D-type cyclins (D1, D2 and D3) are components of the core cell cycle machinery. These proteins represent the ultimate cell cycle recipients of the mitogenic and oncogenic pathways. Once induced, D-cyclins bind and activate cyclin-dependent kinases, CDK4 and CDK6. These cyclin D-CDK4 and D-CDK6 complexes phosphorylate cellular proteins, thereby allowing cell cycle progression. Consistent with their growth-promoting functions, amplification of cyclin or CDK genes, and overexpression of the proteins is seen in a large number of human cancers. The best documented is involvement of cyclin D1 overexpression in the majority of human mammary carcinomas. Importantly, overexpression of cyclin D1 is usually accompanied by the hyperactivation of cyclin D1-CDK4 kinase activity. Moreover, mice engineered to overexpress CDK4, or cyclin D1, are prone to mammary carcinomas. Collectively, these results indicate that hyperactivated kinase activity of cyclin D1-CDK4 complexes is a driving force of mammary neoplasia. In the past, we found that knockout mice lacking cyclin D1, or lacking CDK4, were completely resistant to mammary carcinomas triggered by the ErbB2 oncogene. We also engineered a knock-in strain of mice expressing kinase-dead cyclin D1-CDK4 complexes. We found that these mice developed normally, but were resistant to ErbB2-driven mammary carcinomas, revealing a differential requirement for cyclin D1-CDK4 kinase in breast neoplasia, but not in normal development. We also found that knock down of cyclin D1, or knock down of CDK4, or replacement of the wild-type CDK4 with a kinase-dead CDK4 point mutant in mouse breast cancer cells blocked the ability of these cells to form tumors upon injection into mammary glands of the recipient animals. Collectively, these results indicate that cyclin D1-CDK4 kinase is not only required for breast cancer initiation, but the continued presence of this kinase is critically required to maintain the tumorigenic potential of cancer cells. Currently, the most fundamental question in the field is: what are the critical targets of cyclin D1-CDK4 kinase in breast cancer cells? Cyclin D1-CDK4 was previously shown to phosphorylate, and functionally inactivate three cell cycle inhibitory proteins: the retinoblastoma, p107 and p130 proteins, and Smad3 transcription factor. However, inactivation of these proteins (through mutations or deletions) occurs relatively rarely in breast cancers, whereas cyclin D1-CDK4 hyperactivation is seen in the majority of tumors, suggesting that other critical proteins are being targeted by D1-CDK4 kinase in breast cancer cells. Moreover, human breast cancers preferentially ?choose? to overexpress cyclin D1, but not D2 or D3, and CDK4, but not CDK6, suggesting the presence of D1-CDK4-specific targets in breast cancer cells. We hypothesize that the function of cyclin D1-CDK4 kinase in cancer cells goes well beyond cell cycle progression. We hypothesize that this kinase, when hyperactive, contributes to cancer formation by affecting several other processes such as cell death and DNA repair. The goal of this application is to identify the full set of phosphorylation targets of cyclin D1-CDK4 in human breast cancer cells. Annotation of the entire human proteome, and development of novel proteomic approaches offer an unprecedented opportunity to resolve this critical issue. Aim 1. To search for cyclin D1-CDK4 substrates among cyclin D1- and CDK4- associated proteins in human breast cancer cells. We will take advantage of the observation that cyclins and CDKs form stable complexes with their phosphorylation targets. We will use immunoaffinity purification coupled to novel high-sensitivity shot-gun mass spec sequencing, to define the whole set of cyclin D1- and CDK4- interacting proteins in breast cancer cells. We will next test these interactors for their ability to be phosphorylated by cyclin D1-CDK4 in vitro and in vivo. In our preliminary analyses we determined that this approach is feasible, and we defined over 40 interactors of cyclin D1 in MCF7 breast cancer cells. Aim 2. To perform a proteome-wide search for cyclin D1-CDK4 targets. Annotation of all open reading frames that constitute the human proteome open the possibility to perform proteome-wide screens for cyclin D1-CDK4 targets. We performed such proteome-wide computational screen, and obtained a list of 445 ?most likely? cyclin D1-CDK4 targets in the human proteome. In a high-throughput approach, we tested over 200 of these proteins for their ability to be phosphorylated by cyclin D1-CDK4 kinase, and we identified several potential novel substrates. In the proposed work, we will extend this screen to all 445 proteins. In our follow-up, mechanistic studies, we will first focus on proteins that were identified both in our proteome-wide screen and were identified by us as cyclin D1-CDK4 interactors in breast cancer cells (Aim 1). This study will provide unprecedented insights into the molecular function of cyclin D1-CDK4 kinase in driving breast neoplasia, by defining the full repertoire of D1-CDK4 substrates in breast cancer cells. We will be able to design rational anti-cancer strategies, based on interfering with D1-CDK4 targets identified in this study. We predict that cyclin D1-CDK4 substrates represent breast cancer oncogenes or tumor suppressor genes that are activated (or inactivated) in a fraction of human breast cancers. Therefore, in the near future we will initiate screens to search for mutations in cyclin D1-CDK4 targets - identified in this work - in human breast cancers.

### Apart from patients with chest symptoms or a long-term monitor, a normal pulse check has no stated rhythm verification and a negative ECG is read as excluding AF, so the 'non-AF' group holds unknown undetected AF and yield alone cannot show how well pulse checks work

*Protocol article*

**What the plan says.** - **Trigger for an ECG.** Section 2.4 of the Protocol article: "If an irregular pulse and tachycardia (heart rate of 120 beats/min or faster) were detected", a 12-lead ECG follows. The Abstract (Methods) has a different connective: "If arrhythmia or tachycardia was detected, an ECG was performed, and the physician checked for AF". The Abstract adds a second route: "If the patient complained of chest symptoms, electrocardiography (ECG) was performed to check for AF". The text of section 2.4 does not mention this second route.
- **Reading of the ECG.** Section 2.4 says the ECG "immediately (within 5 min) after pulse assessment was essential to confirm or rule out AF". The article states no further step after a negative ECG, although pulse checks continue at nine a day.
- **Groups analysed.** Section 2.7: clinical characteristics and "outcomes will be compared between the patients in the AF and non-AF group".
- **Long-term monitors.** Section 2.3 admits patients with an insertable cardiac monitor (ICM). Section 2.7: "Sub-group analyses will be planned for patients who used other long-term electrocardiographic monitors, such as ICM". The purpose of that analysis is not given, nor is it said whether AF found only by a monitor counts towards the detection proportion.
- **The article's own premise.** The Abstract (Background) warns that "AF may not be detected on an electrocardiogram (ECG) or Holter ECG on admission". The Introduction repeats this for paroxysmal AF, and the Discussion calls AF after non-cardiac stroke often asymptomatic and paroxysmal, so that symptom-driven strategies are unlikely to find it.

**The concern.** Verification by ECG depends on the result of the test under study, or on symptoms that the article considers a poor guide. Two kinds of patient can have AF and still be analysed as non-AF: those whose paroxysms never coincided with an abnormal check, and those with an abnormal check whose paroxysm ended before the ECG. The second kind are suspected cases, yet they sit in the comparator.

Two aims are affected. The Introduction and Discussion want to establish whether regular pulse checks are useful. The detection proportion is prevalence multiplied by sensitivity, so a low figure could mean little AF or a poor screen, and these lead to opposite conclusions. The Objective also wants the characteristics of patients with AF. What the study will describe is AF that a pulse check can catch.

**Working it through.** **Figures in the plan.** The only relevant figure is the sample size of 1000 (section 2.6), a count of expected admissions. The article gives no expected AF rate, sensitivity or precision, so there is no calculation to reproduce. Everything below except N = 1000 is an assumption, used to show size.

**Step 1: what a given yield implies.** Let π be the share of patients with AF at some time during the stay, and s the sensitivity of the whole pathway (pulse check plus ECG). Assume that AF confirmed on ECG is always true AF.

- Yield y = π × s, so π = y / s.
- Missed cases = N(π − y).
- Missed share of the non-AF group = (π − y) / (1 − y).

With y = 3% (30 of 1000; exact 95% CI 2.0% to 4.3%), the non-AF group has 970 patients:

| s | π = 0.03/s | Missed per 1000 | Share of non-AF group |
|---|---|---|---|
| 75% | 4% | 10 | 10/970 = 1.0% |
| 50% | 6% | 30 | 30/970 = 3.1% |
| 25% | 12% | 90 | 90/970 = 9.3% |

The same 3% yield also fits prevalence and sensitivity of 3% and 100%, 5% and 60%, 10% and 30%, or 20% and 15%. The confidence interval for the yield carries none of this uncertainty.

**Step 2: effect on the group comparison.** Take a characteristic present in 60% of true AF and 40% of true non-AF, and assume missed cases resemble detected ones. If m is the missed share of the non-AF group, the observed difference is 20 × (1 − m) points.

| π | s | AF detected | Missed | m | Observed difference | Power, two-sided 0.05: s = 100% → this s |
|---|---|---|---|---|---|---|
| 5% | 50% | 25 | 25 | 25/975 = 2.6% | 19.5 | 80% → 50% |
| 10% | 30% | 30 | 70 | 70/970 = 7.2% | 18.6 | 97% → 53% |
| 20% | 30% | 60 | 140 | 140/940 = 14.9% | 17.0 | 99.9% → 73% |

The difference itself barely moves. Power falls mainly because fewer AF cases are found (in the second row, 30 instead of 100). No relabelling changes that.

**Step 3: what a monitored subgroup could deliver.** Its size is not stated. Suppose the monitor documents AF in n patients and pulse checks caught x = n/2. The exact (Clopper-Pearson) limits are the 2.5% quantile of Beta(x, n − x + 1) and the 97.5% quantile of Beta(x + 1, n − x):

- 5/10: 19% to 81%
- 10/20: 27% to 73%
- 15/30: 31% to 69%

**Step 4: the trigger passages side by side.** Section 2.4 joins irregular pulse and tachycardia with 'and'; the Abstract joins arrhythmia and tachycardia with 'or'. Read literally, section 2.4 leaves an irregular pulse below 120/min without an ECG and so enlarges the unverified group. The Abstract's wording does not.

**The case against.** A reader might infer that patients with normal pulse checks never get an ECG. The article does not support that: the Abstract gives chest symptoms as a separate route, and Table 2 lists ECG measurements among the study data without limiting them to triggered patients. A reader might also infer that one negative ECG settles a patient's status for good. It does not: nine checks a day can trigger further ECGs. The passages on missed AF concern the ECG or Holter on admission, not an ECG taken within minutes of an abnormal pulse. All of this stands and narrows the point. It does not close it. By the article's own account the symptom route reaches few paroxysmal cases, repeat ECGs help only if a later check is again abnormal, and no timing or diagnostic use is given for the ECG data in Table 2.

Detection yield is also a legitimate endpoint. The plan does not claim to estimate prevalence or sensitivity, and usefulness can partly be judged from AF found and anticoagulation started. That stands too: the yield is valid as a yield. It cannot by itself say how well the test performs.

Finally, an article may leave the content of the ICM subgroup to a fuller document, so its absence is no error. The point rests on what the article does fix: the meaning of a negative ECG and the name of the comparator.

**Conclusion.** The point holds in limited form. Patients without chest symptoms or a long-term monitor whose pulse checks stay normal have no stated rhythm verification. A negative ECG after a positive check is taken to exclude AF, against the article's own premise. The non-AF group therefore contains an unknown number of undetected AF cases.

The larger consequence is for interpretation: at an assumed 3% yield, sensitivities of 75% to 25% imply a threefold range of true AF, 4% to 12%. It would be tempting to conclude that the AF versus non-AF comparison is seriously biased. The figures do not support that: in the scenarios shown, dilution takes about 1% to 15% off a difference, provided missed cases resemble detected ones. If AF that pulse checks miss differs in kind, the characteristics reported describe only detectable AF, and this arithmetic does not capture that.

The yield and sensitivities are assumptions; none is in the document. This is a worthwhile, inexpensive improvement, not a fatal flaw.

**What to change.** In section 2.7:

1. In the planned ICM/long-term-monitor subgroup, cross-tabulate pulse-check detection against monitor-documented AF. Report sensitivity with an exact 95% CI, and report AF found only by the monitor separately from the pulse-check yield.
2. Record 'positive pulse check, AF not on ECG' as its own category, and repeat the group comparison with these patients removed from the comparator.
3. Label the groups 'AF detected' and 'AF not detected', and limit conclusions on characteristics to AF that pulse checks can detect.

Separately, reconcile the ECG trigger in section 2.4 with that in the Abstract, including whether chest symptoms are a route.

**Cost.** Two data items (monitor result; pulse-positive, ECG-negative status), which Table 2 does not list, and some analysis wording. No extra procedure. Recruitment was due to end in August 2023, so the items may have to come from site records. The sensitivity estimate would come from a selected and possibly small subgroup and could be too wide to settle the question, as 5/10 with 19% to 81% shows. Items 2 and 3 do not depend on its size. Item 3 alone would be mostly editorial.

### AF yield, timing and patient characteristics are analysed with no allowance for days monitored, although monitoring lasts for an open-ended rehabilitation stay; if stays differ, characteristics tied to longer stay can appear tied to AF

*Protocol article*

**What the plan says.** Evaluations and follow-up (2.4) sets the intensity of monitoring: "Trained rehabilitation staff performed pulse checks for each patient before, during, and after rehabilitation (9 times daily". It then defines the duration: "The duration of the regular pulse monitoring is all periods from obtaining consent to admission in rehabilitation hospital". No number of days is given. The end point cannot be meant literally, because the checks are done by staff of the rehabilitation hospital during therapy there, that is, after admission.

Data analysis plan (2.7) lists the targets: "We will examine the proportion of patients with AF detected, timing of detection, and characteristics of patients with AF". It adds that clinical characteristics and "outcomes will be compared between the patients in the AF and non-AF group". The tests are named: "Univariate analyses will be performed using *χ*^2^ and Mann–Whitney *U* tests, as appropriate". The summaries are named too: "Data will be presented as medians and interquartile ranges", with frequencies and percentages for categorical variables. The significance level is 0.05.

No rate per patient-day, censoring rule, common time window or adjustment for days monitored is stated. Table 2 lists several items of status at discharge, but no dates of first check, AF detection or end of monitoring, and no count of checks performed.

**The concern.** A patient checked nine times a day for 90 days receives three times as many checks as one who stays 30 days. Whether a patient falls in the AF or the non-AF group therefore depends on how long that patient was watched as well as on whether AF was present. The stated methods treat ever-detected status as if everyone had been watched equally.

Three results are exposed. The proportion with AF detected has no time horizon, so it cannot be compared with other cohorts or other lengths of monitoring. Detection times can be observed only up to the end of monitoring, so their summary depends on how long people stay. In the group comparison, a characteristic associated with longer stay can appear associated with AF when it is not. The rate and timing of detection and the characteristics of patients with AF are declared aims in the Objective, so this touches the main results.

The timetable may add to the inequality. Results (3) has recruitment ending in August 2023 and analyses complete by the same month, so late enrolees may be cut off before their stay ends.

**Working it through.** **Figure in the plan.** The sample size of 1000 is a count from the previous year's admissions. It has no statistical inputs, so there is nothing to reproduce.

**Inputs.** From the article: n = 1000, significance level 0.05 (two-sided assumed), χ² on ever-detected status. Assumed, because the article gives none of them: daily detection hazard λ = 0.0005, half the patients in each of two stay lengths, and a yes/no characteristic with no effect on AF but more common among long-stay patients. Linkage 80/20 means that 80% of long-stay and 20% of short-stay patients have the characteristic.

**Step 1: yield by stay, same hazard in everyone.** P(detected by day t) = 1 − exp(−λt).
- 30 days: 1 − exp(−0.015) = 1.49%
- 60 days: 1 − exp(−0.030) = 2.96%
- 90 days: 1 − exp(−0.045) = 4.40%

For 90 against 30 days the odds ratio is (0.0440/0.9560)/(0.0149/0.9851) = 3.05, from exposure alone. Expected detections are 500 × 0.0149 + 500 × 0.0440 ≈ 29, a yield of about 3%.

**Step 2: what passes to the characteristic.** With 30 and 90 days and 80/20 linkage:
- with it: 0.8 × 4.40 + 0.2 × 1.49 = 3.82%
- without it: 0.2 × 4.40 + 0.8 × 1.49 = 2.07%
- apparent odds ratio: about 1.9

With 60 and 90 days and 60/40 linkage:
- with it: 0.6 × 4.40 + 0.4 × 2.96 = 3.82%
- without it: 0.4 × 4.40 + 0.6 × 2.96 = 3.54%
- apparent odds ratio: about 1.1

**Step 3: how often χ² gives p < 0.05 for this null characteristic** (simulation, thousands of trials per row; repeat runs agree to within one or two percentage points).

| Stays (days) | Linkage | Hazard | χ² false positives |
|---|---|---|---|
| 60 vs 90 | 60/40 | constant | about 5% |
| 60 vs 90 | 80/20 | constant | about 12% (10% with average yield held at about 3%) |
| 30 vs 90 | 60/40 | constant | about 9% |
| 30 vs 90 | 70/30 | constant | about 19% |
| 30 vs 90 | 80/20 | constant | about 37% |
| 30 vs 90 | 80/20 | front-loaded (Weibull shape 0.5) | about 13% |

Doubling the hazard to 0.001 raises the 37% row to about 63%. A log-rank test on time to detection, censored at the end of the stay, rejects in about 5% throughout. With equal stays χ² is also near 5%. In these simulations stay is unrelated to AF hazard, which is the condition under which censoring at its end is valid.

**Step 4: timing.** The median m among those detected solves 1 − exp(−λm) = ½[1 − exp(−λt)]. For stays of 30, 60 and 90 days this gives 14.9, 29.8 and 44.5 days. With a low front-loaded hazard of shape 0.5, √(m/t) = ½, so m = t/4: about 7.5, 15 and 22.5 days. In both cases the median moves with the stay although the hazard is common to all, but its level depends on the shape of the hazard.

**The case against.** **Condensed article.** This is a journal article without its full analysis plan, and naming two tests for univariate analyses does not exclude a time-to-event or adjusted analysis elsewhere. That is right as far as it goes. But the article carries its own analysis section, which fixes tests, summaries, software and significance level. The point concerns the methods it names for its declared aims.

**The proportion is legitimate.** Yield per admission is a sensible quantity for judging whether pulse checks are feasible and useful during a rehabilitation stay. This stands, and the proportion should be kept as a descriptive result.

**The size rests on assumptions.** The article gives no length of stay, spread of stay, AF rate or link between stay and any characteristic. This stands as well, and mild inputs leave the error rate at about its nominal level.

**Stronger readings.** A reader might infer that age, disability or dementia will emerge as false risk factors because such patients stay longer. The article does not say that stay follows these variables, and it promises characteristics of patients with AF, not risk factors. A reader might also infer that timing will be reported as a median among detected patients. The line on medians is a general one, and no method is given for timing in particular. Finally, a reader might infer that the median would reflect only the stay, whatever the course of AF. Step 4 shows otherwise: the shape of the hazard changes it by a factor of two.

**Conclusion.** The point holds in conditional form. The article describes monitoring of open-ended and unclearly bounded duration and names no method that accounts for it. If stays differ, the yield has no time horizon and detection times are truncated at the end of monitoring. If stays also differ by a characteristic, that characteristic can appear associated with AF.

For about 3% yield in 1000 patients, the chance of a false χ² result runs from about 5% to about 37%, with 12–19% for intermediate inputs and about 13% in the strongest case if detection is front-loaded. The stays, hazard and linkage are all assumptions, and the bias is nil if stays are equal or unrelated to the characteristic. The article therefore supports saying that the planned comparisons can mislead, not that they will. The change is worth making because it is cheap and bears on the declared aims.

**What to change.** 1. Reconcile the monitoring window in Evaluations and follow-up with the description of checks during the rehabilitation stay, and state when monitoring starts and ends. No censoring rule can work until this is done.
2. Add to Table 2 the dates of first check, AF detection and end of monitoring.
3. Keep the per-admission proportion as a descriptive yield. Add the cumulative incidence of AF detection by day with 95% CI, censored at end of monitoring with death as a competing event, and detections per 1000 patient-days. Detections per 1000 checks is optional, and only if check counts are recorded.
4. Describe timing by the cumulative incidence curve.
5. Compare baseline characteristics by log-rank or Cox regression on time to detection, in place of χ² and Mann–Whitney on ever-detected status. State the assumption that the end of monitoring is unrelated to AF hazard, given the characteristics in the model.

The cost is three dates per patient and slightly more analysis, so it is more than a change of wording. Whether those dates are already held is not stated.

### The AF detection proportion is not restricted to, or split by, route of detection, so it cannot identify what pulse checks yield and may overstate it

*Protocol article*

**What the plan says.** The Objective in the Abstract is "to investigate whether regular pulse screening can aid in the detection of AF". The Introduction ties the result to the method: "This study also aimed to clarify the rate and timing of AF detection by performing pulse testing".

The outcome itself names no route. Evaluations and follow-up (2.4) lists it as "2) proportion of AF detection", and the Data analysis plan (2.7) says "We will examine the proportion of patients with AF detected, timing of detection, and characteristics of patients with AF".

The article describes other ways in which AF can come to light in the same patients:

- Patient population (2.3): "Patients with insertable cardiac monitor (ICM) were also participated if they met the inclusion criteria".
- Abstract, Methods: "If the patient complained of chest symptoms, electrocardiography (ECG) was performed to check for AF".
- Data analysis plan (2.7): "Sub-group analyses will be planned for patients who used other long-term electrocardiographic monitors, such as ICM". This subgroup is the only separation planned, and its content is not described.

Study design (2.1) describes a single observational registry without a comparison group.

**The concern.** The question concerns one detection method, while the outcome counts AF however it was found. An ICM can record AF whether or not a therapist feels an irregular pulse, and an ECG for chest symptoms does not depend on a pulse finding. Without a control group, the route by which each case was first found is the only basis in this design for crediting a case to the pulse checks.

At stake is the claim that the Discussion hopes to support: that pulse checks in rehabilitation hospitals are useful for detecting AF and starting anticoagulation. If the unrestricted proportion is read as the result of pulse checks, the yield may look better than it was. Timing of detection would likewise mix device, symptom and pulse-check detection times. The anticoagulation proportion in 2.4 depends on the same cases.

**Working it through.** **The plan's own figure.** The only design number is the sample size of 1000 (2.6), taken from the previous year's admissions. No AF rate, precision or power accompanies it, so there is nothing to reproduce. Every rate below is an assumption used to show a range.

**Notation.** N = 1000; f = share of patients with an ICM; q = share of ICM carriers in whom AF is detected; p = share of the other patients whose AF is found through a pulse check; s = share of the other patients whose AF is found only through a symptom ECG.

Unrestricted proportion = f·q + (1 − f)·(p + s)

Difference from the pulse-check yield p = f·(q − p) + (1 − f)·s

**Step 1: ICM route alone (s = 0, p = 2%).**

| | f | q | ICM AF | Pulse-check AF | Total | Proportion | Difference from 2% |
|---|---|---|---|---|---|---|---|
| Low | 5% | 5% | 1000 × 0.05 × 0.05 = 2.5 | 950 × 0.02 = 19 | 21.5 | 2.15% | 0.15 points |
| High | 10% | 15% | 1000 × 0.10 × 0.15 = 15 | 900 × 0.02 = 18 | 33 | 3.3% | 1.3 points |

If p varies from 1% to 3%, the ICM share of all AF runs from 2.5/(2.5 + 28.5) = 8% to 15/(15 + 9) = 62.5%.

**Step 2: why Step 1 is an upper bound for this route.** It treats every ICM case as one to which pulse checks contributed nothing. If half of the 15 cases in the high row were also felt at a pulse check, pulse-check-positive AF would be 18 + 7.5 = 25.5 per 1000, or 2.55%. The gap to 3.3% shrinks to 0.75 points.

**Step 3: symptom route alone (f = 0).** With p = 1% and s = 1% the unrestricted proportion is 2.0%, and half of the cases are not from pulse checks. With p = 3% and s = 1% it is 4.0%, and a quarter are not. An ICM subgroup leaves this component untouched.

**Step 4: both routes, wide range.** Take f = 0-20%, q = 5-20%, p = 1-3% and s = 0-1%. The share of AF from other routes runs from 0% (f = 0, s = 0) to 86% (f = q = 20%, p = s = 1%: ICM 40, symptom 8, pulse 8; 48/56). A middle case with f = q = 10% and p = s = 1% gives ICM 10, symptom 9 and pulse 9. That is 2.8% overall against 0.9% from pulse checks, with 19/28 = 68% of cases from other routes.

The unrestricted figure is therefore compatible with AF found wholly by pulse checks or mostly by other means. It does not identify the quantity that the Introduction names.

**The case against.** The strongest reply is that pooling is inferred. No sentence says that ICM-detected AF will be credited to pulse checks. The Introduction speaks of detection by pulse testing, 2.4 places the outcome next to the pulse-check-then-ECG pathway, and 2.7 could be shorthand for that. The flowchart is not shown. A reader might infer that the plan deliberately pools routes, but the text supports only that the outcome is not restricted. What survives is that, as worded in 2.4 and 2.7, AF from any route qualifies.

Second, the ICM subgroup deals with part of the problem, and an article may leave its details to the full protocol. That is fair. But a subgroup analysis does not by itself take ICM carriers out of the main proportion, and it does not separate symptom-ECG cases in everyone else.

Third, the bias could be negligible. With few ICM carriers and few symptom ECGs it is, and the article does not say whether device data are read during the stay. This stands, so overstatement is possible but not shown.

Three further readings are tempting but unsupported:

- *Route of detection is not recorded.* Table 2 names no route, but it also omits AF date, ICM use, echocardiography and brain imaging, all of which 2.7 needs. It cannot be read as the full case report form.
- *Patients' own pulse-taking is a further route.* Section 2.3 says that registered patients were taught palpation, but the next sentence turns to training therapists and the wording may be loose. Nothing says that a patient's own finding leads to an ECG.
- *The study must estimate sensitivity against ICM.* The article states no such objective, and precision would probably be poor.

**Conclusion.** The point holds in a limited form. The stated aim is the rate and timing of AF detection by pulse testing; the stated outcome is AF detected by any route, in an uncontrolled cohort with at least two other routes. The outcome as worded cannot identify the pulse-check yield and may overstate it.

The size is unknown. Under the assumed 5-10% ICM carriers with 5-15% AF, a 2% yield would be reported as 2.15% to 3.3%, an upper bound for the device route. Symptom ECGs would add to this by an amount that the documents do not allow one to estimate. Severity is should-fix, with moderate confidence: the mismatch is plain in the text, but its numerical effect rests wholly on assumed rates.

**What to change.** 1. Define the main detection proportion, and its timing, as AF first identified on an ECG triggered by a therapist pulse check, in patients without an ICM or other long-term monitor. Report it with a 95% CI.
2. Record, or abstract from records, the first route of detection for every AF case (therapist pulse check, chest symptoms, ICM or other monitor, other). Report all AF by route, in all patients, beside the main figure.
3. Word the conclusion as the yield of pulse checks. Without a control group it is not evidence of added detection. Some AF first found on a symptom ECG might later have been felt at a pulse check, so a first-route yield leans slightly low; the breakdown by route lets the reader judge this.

Lay Abstract:
    Cyclin D1 protein is a key component of the ?cell cycle machinery? which controls cell proliferation. Cyclin D1 also serves as a recipient of oncogenic (cancer-causing) signals. Once turned on, cyclin D1 pairs with a protein called ?cyclin-dependent kinase CDK4?. Cyclin D1-CDK4 pairs put phosphate groups on target proteins (i.e. ?phosphorylate? them), thereby turning these targeted proteins on, or off in cancer cells. Abnormally high levels of cyclin D1 are seen in over 50% of human breast cancers. Importantly, these cancers show greatly elevated activity of cyclin D1-CDK4. Moreover, mice engineered to display elevated levels of cyclin D1, or CDK4, develop breast cancers. These results reveal that hyperactivated cyclin D1-CDK4 activity is a driving force of mammary neoplasia. In the past, we found that mice without cyclin D1, or without CDK4, were completely resistant to mammary carcinomas triggered by the oncogene (cancer-causing gene) ErbB2 (i.e. these mice never developed any tumors). We also found that replacing active CDK4 with an inactive variant in mouse breast cancer cells completely blocked the ability of these cells to form tumors. These results indicate that cyclin D1-CDK4 function is not only required for breast cancer initiation, but the continued activity of cyclin D1-CDK4 is critically required to maintain the tumorigenic potential of cancer cells. Currently, the most fundamental question in the field is: what are the critical targets of cyclin D1-CDK4 in breast cancer cells? (i.e. which proteins are phosphorylated in breast cancer cells by cyclin D1-CDK4?) Despite over a decade of research, the identity of these targets is unknown. However, sequencing of the entire human genome, and development of novel ?proteomic? technologies offer us an unprecedented opportunity to resolve this critical issue. We hypothesize that cyclin D1-CDK4, when hyperactive in cancer cells, contributes to cancer formation not only by affecting the proliferation of cells, but also by affecting several other processes such as cell death and repair of damaged DNA. The goal of this application is to identify the full set of cyclin D1-CDK4 targets in human breast cancer cells. We will use two complementary approaches. In the first approach, we will take advantage of the observation that cyclin-CDK molecules often physically bind their targets. Therefore, we will employ novel, recently developed techniques (the so-called ?high-sensitivity mass spectrometry?) to define the whole set of cyclin D1- and CDK4-binding proteins in breast cancer cells. We will next test these proteins for their ability to be phosphorylated, thus activated or inactivated by cyclin D1-CDK4. The sequencing of the entire human genome allows us to predict the identity of all human proteins. We used a computer program to screen all human proteins for a possibility of them being phosphorylation targets of cyclin D1-CDK4. We obtained a list of 445 ?most likely? cyclin D1-CDK4 targets. In a high-throughput approach, we tested over 200 of these proteins for their ability to be phosphorylated by cyclin D1-CDK4, and we identified several potential novel targets. In the proposed work, we will extend this screen to all 445 proteins. We will then investigate in detail proteins that were identified by us in our computer screen and were identified by us as cyclin D1-CDK4- binding proteins in breast cancer cells. This study will provide unprecedented insights into the molecular function of cyclin D1-CDK4 in driving breast neoplasia, by defining the full repertoire of D1-CDK4 targets in breast cancer cells. We will be able to design rational anti-cancer strategies, based on interfering with cyclin D1-CDK4 targets identified in this study. We predict that cyclin D1-CDK4 phosphorylation targets represent breast cancer genes that are activated (or inactivated) in a fraction of human breast cancers. Therefore, in the near future we will initiate screens to search for mutations in cyclin D1-CDK4 targets - identified in this work - in human breast cancers. We believe that this study is important to breast cancer patients because it may offer a new treatment, based on interfering with cyclin D1-CDK4 targets identified in this study.